Sep 2006

Ajia Japanese Fusion – Philadelphia

September 16, 2006
Cuisine: Japanese, Sushi

3131 Walnut St, Philadelphia 19104
Between 31st & 32nd Street

Phone: 215-222-2542
Website: none


Round I: All U Can Eat


Round II: All U Can Eat

Three friends and I went to Ajia this evening for the All U Can Eat Sushi offering priced at $21.95 per person (tax and tip not included). This was my fourth visit to Ajia and my third time doing the All U Can Eat special. As always, Ajia did not disappoint. My eating companions and I gorged on a ridiculous amount of sushi:

  1. Sweet Potatoes
  2. Salmon Avocado
  3. California Roll
  4. Philadelphia Roll
  5. Salmon Skin & Cucumber
  6. Boston Roll
  7. Tuna Avocado
  8. West Roll (Smoked salmon, cream cheese & scallion)
  9. East Roll (Salmon, avocado, cucumber)
  10. Spicy Tuna Roll
  11. Spicy Salmon Roll
  12. Rock N Roll (Spicy tuna inside wrapped around avocado)
  13. Kani (Crab Stick)
  14. Tofu Skin
  15. Surf Clam
  16. Ika (squid)
  17. Tako (octopus)
  18. Tuna sashimi
  19. Salmon sashimi
  20. Yellowtail sashimi
  21. Spicy Crunchy Tuna
  22. Spicy Crunchy Salmon

The sushi rolls were of high quality fish and were not overly stuffed with rice. The sashimi pieces were very fresh as well, but unfortunately were accompanied by rice. Oh, fillers. My personal favorites are the shrimp tempura roll, inari sashimi (tofu skin), Philly roll, and crunchy spicy tuna and salmon.

We did not keep track of exactly how many rolls of each kind, but I assure you that it was well worth our paying price. I left completely drunk off mercury poisoning. Whatta feeling!

Service at Ajia is usually pretty horrible. Luckily the evening we went was fairly quiet so service was pretty decent. Note to self: avoid Friday nights, go early Saturday evenings. The waitress was quite militant about us finishing our sushi before ordering more. I don’t remember them being so adamant about the whole ordeal during my previous visits, but I guess that’s how it goes with an All U Can Eat special.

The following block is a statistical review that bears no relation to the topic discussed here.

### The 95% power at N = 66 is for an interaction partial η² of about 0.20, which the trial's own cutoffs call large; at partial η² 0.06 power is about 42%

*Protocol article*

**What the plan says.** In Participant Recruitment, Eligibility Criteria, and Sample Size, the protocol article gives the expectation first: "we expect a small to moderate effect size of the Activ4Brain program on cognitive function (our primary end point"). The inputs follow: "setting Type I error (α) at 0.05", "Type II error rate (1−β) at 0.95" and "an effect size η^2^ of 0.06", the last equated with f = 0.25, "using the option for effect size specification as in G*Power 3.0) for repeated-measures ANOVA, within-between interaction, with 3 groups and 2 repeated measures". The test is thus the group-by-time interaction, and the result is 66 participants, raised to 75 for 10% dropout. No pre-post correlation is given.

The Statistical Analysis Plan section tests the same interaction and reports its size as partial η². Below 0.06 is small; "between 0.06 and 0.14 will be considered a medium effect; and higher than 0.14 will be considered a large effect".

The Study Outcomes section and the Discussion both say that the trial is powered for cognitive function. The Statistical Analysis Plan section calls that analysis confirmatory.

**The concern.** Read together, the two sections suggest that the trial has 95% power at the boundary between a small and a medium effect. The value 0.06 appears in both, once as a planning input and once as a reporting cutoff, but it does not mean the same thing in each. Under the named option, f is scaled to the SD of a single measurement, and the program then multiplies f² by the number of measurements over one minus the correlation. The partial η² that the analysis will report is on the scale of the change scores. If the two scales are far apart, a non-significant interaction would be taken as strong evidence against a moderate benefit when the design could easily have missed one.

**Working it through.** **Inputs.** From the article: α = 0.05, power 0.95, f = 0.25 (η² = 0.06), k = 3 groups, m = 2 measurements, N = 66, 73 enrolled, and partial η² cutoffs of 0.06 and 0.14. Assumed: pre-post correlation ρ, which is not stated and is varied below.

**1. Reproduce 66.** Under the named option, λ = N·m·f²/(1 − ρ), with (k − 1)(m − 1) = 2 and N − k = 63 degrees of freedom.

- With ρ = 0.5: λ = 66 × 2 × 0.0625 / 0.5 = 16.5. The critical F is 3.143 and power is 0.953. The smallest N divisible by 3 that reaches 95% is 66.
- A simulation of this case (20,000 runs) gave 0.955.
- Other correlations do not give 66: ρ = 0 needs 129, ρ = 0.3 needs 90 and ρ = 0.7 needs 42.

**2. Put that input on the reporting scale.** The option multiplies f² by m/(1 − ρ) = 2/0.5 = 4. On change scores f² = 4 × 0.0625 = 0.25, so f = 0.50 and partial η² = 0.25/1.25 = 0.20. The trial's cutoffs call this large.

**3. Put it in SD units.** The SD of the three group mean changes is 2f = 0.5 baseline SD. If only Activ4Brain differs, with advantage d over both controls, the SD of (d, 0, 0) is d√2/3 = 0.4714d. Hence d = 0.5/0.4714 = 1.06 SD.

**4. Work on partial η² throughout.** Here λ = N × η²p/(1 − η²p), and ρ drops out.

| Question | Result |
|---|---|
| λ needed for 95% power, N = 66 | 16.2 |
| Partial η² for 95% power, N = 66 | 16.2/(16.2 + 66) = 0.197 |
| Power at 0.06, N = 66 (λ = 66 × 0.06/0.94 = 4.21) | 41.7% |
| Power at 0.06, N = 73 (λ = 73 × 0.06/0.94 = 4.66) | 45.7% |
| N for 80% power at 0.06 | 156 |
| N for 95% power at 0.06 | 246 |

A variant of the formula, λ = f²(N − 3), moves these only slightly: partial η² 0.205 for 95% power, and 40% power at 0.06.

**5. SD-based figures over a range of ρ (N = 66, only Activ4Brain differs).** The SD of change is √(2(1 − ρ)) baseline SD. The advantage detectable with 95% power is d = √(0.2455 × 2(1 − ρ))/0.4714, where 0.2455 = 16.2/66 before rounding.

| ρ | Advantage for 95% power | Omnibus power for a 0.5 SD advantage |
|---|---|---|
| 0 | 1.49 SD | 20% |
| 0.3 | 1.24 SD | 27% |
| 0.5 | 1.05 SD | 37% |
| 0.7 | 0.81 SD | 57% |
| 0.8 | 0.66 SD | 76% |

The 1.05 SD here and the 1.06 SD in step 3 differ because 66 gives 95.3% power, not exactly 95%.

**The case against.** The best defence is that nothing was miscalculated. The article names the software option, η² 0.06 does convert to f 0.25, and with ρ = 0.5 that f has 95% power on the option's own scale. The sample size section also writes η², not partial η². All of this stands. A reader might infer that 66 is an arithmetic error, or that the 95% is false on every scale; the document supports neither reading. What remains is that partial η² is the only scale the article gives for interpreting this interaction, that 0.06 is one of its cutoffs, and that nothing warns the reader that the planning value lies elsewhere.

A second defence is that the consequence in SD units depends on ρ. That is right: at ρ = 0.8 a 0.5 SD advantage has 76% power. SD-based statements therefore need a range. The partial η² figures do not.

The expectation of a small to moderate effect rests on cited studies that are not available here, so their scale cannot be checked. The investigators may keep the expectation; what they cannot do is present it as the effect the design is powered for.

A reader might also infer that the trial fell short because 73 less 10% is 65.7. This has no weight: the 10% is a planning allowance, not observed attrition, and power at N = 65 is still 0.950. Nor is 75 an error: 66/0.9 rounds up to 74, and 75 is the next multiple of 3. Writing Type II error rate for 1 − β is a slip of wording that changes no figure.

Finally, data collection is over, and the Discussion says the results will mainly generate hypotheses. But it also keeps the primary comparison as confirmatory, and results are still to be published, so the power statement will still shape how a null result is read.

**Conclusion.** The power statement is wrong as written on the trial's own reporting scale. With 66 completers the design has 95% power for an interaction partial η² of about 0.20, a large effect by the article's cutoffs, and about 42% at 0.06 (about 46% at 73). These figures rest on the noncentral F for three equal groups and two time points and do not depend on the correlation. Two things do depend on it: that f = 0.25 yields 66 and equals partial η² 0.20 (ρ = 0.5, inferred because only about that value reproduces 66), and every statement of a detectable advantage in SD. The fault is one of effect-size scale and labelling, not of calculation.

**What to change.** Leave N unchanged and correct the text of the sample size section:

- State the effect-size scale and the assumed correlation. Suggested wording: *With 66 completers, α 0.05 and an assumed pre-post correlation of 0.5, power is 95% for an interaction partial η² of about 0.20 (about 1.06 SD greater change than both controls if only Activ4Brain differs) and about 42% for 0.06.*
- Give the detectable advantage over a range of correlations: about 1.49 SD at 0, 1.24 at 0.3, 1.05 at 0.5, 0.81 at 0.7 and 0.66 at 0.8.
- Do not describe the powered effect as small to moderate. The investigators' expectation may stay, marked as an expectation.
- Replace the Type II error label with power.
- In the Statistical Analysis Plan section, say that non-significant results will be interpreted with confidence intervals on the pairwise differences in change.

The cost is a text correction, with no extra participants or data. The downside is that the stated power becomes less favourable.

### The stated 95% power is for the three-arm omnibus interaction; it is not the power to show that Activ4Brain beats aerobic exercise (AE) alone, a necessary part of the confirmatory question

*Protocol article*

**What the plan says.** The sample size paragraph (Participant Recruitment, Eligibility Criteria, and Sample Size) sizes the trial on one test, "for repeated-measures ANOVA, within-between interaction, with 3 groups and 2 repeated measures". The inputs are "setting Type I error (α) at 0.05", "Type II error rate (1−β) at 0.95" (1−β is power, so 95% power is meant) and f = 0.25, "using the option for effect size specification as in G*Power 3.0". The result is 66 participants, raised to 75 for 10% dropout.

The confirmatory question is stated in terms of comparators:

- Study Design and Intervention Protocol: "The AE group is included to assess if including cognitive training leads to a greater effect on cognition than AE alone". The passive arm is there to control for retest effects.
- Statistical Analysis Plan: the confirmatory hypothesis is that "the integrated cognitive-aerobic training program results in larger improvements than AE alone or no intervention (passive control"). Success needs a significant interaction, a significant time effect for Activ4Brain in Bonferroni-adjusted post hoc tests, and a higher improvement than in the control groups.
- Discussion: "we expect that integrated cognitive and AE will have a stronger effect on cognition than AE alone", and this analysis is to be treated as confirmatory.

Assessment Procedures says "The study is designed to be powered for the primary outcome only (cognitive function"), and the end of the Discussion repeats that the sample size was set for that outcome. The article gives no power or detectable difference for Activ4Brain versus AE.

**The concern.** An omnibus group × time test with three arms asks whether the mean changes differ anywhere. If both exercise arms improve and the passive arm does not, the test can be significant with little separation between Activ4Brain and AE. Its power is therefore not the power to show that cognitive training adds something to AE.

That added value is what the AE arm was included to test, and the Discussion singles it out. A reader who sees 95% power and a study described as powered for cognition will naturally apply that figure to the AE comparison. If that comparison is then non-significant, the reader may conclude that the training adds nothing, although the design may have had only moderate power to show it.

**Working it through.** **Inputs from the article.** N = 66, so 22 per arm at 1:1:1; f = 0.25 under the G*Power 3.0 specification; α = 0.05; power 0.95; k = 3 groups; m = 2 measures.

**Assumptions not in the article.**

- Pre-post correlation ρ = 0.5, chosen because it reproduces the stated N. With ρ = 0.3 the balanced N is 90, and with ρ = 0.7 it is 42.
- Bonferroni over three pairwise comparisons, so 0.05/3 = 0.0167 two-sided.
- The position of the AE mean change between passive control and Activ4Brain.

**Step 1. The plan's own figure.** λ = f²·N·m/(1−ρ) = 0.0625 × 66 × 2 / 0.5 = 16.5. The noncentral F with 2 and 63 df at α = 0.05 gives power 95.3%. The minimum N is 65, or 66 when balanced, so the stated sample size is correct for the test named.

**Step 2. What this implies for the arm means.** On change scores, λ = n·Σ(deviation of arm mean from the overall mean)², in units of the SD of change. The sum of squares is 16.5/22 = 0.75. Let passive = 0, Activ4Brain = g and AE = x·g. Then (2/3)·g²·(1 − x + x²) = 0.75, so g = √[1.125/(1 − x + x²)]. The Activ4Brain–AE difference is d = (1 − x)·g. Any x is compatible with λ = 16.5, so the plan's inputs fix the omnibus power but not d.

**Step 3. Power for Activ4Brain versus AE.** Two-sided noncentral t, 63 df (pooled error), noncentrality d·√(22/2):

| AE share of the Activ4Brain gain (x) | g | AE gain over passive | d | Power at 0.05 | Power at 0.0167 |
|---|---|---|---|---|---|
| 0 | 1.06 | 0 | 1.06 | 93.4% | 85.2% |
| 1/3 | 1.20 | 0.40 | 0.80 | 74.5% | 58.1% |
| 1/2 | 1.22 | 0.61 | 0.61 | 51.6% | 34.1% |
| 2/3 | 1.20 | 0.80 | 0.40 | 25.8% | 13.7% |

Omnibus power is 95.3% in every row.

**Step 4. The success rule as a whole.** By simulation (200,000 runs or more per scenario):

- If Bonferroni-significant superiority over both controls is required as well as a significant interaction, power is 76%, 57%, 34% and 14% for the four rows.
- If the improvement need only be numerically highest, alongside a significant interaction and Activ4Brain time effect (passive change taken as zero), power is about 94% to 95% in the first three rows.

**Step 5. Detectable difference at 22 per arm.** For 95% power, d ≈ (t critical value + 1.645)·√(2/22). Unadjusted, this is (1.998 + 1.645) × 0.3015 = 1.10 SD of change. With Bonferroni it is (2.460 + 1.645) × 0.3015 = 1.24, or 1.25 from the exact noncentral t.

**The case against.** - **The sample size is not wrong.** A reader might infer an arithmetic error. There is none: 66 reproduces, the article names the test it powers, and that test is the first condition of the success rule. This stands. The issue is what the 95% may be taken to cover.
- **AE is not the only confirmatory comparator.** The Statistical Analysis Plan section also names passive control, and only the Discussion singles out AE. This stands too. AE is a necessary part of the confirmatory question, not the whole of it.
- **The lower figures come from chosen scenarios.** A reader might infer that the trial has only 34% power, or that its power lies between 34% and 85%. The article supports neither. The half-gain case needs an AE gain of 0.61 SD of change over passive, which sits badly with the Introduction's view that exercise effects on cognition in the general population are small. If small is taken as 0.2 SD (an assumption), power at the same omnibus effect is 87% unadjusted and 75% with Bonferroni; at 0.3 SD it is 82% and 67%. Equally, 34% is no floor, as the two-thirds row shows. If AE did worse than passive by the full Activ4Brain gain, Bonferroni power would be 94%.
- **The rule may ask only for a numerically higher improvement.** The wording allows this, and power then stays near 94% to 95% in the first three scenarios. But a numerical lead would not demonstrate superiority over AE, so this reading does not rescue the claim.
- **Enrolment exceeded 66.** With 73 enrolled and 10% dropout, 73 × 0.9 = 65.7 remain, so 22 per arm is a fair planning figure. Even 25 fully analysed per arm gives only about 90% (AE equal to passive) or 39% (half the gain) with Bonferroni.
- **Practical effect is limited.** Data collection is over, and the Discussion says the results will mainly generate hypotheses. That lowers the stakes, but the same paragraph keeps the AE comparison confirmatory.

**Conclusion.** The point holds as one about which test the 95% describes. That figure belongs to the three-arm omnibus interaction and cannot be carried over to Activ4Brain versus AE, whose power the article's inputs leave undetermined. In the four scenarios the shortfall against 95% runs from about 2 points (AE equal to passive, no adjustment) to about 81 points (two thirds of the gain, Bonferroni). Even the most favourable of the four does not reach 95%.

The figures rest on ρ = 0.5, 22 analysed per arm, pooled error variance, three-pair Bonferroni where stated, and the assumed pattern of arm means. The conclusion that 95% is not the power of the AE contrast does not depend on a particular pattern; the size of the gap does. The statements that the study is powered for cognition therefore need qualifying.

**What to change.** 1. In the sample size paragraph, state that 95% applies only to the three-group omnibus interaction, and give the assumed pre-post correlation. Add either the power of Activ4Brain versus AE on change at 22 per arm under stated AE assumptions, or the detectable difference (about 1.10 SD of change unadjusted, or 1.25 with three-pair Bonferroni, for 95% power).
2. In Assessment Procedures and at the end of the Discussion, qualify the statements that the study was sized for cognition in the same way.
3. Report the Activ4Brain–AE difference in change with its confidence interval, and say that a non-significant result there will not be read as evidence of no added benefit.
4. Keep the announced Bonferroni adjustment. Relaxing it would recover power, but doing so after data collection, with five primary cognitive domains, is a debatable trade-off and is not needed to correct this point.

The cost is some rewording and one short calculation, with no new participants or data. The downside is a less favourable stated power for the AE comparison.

I crave Ajia every couple of months, so I’ll definitely be returning for another sushi fest soon.

Ajia Japanese on Urbanspoon

Sep 2006

Hallelujah! The Welcome Table: A Lifetime of Memories with Recipes – Maya Angelou

About: Throughout Maya Angelou’s life, from her childhood in Stamps, Arkansas, to her world travels as a bestselling writer, good food has played a central role. Preparing and enjoying homemade meals provides a sense of purpose and calm, accomplishment and connection. Now in Hallelujah! The Welcome Table, Angelou shares memories pithy and poignant–and the recipes that helped to make them both indelible and irreplaceable.

Angelou tells us about the time she was expelled from school for being afraid to speak–and her mother baked a delicious maple cake to brighten her spirits. She gives us her recipe for short ribs along with a story about a job she had as a cook at a Creole restaurant (never mind that she didn’t know how to cook and had no idea what Creole food might entail). There was the time in London when she attended a wretched dinner party full of wretched people; but all wasn’t lost–she did experience her initial taste of a savory onion tart. She recounts her very first night in her new home in Sonoma, California, when she invited M. F. K. Fisher over for cassoulet, and the evening Deca Mitford roasted a chicken when she was beyond tipsy–and created Chicken Drunkard Style. And then there was the hearty brunch Angelou made for a homesick Southerner, a meal that earned her both a job offer and a prophetic compliment: “If you can write half as good as you can cook, you are going to be famous.”